A while ago I posted about bra cup sizes and how I’d realized that I’d been wearing the wrong size bra. Since then I’ve settled on a bra size that’s a band size down and a cup size up from what I had worn for the past few years, and been pretty happy with results. At that point I was still trying to work out in my head why we use this relative size scheme where the cup sizes don’t mean anything by themselves – they’re relative to the band size, so a 36D and a 38D aren’t the same – in fact, a 38D and a 40C are the same, total volume wise.

I just ran across this informative blog post from Butterfly Collection that explained it in a way I could easily visualize. Basically all cups of the same letter are, in theory, the same depth but different widths. In other words, the depth – the amount your bust protrudes from your chest, e.g. as seen in profile – is the same in a 36D as a 38D, but the 38D is wider. This results in a larger total cup volume. The blog post has great illustrations of this.

This also reiterates why the standard sewing advice if you’re a C cup or larger is to use your upper bust measurement to choose your bodice size and do a full bust adjustment to accommodate your bust. Assuming your bodice size is correct for the rest of your measurements, you don’t need any more width all the way down your torso, you just need depth at the bust (which manifests itself in the pattern as added length, and a little both of added width, but only at the bust, not at the shoulders or the abdomen).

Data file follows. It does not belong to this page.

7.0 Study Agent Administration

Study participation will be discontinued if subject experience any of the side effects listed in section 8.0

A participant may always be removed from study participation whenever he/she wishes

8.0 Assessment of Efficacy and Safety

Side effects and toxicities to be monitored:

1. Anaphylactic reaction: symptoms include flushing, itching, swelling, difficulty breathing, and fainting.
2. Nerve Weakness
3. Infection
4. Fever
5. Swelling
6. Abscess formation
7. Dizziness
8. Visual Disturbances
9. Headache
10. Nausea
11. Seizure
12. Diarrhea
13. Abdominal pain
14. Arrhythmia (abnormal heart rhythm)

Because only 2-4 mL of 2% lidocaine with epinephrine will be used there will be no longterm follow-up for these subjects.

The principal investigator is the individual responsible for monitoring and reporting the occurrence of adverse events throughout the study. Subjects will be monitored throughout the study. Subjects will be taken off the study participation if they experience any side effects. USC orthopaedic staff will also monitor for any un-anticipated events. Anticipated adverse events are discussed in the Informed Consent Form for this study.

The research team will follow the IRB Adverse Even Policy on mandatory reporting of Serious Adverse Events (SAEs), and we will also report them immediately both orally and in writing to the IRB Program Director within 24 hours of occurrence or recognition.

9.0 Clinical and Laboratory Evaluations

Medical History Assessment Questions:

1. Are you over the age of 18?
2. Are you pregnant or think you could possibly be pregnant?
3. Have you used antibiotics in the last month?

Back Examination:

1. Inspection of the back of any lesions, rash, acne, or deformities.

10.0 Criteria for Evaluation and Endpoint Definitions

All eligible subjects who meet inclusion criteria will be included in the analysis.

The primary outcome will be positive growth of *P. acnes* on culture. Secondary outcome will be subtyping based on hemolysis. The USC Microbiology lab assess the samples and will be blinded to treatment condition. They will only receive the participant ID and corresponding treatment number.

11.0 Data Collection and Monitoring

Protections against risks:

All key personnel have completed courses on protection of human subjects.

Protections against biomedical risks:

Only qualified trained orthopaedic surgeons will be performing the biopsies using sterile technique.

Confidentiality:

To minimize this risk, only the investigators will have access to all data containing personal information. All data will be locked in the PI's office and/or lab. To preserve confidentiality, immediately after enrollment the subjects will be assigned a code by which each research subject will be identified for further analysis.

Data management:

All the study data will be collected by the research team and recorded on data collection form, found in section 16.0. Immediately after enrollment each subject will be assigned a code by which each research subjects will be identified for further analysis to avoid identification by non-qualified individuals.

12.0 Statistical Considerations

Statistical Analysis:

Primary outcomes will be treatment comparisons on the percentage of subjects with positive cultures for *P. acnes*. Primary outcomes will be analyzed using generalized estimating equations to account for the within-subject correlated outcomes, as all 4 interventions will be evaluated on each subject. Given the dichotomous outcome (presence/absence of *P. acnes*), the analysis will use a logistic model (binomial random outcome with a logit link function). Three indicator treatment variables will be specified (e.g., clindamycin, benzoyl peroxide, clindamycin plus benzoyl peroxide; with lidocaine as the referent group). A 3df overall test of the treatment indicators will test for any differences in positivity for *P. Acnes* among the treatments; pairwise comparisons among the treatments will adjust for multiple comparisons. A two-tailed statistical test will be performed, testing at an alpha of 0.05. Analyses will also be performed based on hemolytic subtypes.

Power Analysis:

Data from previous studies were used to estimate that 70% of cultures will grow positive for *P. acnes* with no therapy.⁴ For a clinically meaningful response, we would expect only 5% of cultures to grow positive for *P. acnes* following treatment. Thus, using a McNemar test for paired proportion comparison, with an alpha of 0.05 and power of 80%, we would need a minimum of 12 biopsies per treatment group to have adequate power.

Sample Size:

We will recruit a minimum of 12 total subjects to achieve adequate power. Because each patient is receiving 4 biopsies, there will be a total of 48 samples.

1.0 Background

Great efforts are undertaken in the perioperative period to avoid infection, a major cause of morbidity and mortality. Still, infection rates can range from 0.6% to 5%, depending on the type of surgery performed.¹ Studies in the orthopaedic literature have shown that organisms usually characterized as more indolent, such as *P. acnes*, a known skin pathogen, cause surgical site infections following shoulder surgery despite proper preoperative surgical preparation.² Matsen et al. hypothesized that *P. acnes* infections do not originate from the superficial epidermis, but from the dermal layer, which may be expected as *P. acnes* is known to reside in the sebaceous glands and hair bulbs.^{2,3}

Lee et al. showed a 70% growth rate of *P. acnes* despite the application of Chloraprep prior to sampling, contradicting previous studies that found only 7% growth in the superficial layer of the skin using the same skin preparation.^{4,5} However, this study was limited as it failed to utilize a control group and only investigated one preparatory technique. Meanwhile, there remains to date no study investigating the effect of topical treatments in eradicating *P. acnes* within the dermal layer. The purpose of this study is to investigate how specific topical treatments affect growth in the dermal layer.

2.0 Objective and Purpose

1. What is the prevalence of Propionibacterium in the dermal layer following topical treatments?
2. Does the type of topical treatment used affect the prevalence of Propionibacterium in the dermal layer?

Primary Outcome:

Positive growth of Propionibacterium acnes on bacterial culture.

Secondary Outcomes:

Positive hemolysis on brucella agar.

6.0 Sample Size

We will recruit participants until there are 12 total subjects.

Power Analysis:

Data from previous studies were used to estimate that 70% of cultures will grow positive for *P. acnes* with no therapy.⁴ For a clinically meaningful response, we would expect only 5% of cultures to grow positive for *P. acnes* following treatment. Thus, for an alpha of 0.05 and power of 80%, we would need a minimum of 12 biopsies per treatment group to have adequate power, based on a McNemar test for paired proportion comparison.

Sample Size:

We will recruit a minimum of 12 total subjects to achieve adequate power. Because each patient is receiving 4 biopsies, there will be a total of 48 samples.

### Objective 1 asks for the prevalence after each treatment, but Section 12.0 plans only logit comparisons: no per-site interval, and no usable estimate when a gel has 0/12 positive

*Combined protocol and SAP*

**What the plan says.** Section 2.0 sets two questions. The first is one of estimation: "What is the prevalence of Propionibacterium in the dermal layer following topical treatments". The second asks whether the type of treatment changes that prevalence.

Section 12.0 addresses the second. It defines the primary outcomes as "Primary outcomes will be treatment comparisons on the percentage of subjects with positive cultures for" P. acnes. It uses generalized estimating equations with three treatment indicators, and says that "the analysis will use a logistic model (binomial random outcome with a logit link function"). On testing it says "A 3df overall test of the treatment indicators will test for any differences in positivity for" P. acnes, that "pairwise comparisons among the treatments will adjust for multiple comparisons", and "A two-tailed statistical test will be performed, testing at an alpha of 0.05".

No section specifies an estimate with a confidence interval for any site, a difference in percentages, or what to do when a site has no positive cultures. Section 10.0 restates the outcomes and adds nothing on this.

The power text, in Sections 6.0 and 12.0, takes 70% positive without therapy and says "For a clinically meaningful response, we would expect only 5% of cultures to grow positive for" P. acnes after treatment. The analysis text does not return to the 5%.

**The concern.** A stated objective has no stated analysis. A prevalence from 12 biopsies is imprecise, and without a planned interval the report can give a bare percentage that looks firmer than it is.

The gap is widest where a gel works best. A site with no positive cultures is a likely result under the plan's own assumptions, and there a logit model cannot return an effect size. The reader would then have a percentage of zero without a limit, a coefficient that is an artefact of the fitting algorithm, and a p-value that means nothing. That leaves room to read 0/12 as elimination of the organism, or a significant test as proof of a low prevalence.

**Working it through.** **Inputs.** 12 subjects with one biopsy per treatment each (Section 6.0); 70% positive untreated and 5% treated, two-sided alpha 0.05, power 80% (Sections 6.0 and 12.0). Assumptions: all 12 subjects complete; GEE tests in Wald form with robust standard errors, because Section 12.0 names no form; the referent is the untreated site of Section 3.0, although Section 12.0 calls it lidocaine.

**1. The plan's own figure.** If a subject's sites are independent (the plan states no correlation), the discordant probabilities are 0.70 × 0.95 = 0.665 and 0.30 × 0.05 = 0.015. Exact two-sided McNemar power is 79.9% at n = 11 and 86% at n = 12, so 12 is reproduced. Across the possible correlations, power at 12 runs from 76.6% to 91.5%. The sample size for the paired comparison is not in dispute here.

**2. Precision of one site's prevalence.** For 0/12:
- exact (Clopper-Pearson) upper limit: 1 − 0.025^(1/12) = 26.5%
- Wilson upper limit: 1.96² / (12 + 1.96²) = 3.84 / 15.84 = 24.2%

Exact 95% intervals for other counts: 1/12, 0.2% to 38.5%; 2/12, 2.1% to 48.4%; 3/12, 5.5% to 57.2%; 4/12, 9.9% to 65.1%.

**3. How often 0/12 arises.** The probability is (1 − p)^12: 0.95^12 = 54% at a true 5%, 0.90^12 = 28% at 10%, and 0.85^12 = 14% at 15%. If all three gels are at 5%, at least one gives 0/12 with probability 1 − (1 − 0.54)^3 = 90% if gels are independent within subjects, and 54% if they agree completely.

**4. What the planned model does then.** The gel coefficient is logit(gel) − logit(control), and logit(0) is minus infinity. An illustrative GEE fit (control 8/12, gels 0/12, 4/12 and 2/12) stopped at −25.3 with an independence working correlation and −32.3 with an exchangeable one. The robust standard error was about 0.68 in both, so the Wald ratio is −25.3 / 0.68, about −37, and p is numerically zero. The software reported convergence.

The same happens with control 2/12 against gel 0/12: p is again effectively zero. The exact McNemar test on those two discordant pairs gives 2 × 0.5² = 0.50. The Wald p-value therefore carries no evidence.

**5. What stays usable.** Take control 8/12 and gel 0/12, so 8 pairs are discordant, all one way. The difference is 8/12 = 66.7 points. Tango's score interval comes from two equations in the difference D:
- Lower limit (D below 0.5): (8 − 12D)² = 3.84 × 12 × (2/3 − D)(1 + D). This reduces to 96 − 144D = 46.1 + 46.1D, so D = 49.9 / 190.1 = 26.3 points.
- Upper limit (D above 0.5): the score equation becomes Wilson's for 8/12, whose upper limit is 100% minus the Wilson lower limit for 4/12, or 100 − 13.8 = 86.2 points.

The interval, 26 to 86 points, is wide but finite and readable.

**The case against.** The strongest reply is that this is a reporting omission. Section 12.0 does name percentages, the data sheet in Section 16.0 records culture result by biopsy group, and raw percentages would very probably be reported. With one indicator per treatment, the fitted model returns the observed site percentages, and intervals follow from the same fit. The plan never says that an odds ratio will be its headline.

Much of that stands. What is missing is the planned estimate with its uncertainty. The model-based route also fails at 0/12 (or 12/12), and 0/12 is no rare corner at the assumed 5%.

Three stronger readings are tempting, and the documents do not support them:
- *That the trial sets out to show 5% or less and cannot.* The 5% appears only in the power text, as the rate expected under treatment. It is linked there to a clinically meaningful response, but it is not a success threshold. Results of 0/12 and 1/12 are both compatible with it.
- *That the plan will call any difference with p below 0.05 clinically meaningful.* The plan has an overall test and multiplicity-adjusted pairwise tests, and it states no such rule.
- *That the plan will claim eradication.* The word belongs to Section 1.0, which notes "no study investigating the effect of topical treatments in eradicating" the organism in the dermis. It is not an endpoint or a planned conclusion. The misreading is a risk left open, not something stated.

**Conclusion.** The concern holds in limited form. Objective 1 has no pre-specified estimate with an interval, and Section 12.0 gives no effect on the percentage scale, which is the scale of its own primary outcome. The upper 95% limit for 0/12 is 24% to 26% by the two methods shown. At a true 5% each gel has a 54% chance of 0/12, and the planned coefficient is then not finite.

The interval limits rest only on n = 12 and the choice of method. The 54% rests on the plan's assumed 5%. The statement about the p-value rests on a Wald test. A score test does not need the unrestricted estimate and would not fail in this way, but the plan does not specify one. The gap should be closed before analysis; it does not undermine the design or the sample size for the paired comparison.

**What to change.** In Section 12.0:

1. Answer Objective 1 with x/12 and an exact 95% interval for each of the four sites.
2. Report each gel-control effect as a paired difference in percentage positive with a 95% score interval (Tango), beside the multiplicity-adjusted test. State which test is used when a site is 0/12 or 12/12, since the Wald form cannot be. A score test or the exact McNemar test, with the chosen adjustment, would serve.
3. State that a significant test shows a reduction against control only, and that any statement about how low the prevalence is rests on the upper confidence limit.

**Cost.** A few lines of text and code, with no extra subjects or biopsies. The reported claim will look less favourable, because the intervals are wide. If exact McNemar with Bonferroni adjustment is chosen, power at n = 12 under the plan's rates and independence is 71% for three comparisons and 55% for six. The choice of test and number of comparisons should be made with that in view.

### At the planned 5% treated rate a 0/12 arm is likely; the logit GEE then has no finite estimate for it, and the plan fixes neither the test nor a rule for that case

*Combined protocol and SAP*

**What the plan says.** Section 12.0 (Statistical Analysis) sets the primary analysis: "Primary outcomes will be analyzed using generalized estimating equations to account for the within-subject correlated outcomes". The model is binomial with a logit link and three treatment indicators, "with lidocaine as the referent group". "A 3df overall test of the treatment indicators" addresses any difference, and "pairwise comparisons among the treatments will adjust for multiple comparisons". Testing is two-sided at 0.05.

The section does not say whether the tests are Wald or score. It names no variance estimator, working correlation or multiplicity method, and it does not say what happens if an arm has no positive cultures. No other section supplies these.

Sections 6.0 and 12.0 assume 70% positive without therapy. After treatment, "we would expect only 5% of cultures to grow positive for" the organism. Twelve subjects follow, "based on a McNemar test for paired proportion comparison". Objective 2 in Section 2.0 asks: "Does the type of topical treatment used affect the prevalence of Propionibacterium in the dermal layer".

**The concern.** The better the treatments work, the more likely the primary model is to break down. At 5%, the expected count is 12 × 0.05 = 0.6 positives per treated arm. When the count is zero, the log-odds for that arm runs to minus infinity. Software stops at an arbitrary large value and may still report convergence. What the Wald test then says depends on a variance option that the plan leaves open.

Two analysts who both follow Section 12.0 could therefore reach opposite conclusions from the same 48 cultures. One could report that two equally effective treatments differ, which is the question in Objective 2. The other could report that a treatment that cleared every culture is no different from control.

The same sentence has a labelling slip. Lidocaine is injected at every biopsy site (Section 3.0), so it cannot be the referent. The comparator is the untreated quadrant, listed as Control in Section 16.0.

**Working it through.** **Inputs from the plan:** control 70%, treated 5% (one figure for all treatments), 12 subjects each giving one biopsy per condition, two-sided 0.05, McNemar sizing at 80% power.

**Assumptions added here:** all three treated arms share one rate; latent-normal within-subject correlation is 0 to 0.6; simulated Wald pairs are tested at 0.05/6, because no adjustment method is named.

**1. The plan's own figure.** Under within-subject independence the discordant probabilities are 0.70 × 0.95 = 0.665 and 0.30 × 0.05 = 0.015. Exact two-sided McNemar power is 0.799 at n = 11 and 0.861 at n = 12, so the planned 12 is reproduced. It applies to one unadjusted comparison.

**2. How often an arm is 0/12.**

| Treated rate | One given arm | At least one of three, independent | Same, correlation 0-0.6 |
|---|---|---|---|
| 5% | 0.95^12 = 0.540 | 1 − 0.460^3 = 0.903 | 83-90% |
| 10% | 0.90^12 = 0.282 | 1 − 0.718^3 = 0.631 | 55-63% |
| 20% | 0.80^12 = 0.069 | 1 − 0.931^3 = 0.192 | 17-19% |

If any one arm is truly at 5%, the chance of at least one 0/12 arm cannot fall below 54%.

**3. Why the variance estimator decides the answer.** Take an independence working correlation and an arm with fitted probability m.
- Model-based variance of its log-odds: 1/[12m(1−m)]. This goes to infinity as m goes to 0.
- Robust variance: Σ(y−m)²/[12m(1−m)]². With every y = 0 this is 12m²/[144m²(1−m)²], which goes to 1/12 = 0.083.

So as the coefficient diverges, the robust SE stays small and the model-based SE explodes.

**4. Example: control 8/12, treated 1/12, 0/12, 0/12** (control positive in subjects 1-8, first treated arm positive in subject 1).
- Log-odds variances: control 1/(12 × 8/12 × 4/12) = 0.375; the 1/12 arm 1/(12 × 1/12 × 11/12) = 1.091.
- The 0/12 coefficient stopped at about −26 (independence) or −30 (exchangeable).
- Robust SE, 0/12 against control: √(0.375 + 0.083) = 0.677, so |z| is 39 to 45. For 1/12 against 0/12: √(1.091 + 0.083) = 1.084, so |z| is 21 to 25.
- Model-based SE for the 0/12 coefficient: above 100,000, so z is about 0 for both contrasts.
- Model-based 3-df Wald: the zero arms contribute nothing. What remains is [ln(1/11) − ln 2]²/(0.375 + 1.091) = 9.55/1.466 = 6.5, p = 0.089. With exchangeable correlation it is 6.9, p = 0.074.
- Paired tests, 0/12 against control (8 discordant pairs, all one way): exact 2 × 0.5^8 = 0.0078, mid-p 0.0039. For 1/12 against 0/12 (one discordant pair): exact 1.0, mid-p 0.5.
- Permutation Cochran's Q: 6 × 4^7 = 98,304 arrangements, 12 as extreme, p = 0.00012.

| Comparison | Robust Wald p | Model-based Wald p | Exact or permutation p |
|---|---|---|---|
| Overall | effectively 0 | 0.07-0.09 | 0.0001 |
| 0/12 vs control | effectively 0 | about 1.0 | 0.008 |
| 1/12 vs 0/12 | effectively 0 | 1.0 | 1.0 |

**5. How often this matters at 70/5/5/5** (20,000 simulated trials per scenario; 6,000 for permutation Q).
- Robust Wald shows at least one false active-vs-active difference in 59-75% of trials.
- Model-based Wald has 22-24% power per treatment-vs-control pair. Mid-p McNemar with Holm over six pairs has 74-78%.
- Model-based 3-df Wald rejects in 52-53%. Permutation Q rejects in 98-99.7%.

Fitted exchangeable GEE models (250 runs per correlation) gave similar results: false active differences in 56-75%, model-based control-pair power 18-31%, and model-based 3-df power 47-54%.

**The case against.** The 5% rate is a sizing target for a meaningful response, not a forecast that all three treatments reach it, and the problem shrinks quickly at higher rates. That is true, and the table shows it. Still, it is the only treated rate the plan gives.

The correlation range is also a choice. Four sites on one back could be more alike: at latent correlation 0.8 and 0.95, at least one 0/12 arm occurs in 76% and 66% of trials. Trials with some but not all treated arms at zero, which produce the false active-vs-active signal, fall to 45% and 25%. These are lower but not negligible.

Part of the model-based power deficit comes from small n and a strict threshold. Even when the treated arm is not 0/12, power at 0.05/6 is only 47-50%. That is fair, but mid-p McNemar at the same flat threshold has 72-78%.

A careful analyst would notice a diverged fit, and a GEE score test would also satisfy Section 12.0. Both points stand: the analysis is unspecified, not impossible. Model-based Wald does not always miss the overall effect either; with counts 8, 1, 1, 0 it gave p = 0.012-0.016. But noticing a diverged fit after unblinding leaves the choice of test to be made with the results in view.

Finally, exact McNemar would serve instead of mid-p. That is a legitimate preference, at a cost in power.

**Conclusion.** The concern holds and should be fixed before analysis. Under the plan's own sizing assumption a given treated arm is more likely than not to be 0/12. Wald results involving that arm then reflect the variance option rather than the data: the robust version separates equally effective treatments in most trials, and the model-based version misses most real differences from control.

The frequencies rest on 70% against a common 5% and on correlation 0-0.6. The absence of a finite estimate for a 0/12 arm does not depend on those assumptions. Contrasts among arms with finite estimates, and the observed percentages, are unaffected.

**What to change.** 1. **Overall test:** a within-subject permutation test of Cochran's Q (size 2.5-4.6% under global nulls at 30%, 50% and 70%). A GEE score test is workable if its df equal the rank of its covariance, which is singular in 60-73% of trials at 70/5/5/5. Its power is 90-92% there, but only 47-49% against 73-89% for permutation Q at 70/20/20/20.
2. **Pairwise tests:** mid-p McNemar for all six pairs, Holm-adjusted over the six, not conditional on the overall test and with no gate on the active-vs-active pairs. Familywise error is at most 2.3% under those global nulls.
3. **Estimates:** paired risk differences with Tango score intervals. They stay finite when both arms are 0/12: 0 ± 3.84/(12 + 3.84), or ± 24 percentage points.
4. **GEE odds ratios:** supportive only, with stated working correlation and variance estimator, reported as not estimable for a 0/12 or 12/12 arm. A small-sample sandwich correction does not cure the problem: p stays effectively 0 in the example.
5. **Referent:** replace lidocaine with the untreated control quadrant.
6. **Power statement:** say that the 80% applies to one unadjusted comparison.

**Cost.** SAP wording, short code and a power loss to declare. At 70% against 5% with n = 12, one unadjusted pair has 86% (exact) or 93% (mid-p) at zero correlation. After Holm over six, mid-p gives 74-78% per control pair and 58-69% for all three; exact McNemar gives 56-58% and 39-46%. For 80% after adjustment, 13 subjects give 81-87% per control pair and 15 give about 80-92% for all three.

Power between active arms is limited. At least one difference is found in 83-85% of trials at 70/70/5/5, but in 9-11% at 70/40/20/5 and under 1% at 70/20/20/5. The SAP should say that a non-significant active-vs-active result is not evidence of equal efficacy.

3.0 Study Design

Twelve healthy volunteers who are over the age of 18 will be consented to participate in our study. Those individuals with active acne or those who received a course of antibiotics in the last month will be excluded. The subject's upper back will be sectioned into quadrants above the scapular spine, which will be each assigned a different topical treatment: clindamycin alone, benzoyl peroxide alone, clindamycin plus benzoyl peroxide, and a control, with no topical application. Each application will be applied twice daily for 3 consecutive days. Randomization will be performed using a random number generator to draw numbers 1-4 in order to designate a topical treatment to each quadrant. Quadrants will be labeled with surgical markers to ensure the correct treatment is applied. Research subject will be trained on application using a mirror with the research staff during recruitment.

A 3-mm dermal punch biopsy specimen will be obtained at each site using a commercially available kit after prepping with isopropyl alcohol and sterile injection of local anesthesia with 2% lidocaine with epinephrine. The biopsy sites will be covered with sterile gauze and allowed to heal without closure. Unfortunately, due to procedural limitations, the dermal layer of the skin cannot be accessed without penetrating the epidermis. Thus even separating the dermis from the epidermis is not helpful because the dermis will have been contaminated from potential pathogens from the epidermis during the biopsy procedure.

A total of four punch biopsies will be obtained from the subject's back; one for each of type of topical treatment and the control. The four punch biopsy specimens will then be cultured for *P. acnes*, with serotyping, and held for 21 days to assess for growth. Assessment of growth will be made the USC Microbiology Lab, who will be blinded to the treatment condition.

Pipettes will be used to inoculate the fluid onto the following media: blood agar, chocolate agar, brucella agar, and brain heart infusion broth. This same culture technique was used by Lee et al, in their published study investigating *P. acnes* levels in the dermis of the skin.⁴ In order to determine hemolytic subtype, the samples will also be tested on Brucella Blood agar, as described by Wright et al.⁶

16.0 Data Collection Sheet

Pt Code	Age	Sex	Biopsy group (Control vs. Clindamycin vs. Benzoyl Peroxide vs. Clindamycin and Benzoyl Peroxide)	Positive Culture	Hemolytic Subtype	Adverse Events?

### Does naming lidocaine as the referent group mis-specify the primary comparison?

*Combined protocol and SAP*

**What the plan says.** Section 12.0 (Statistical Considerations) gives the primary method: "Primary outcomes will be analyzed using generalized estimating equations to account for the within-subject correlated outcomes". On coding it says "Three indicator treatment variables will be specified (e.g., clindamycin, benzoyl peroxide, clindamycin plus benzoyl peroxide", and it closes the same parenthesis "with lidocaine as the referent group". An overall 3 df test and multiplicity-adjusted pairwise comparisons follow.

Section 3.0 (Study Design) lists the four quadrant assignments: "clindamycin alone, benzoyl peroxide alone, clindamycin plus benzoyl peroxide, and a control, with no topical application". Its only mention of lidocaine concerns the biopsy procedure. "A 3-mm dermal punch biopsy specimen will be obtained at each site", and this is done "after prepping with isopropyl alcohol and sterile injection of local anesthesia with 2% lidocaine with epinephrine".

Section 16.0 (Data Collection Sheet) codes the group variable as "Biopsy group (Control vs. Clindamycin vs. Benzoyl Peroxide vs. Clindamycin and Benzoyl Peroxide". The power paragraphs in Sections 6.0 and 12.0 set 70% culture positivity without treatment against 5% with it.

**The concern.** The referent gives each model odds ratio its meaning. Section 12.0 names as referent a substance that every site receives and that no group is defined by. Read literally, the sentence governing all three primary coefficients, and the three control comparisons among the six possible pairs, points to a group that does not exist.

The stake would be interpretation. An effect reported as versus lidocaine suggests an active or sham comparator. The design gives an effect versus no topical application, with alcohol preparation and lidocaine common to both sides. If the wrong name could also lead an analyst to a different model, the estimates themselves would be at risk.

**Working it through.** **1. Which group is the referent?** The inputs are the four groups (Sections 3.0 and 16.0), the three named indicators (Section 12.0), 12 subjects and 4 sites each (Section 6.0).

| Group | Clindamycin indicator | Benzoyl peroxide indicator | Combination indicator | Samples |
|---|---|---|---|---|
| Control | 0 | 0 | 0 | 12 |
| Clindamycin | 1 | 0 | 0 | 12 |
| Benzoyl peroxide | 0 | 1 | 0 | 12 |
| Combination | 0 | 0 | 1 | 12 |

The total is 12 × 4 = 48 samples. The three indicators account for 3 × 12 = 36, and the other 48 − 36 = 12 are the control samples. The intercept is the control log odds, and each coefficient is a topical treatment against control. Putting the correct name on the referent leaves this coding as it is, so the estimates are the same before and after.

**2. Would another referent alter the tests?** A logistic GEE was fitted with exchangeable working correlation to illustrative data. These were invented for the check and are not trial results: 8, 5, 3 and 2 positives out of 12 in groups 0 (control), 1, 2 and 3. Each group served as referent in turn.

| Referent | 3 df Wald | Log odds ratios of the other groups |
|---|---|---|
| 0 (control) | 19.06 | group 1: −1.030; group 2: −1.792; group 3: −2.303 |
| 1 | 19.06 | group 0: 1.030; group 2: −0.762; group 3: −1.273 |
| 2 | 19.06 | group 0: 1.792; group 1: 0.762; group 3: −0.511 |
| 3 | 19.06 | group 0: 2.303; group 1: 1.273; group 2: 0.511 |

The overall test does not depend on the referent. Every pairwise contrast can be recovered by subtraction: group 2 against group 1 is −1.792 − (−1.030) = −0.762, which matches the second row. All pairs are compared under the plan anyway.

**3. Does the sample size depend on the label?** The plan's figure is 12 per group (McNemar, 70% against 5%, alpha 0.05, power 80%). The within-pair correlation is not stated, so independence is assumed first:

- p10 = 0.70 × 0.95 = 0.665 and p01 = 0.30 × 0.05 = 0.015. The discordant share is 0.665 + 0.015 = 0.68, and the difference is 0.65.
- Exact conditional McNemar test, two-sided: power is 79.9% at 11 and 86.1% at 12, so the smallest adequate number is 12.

I’ve never been that spatially gifted, but sewing is definitely helping my 3D visualization skills!

Thinking about cup sizes

[Drafted this post and then I saw this news article today – 600 year old linen bras found in a castle in Austria (!)]

I’ve been on a bra-fitting odyssey recently; hang with me for a second and it’ll wind back around to topics sewing-related. I knew the supposed factoid that more than half of American women are supposedly wearing the wrong size bra, but as it always goes you figure that must mean other folks, not you. But I was monkeying around online and found a bra size calculator (at that gave a different size than I usually wear. So I ordered some bras to try and a couple worked pretty well – they are one band size down and two cup sizes up from my previous size.

So apparently I was one of the woman wearing the wrong size bra. It’s a different silhouette that to be honest I’m not used to yet – I feel like I’m all boobs now when I look at myself in the mirror. The received wisdom is that it’s better to look busty than chunky, but I’m already chunky so I’m not sure I want to be both!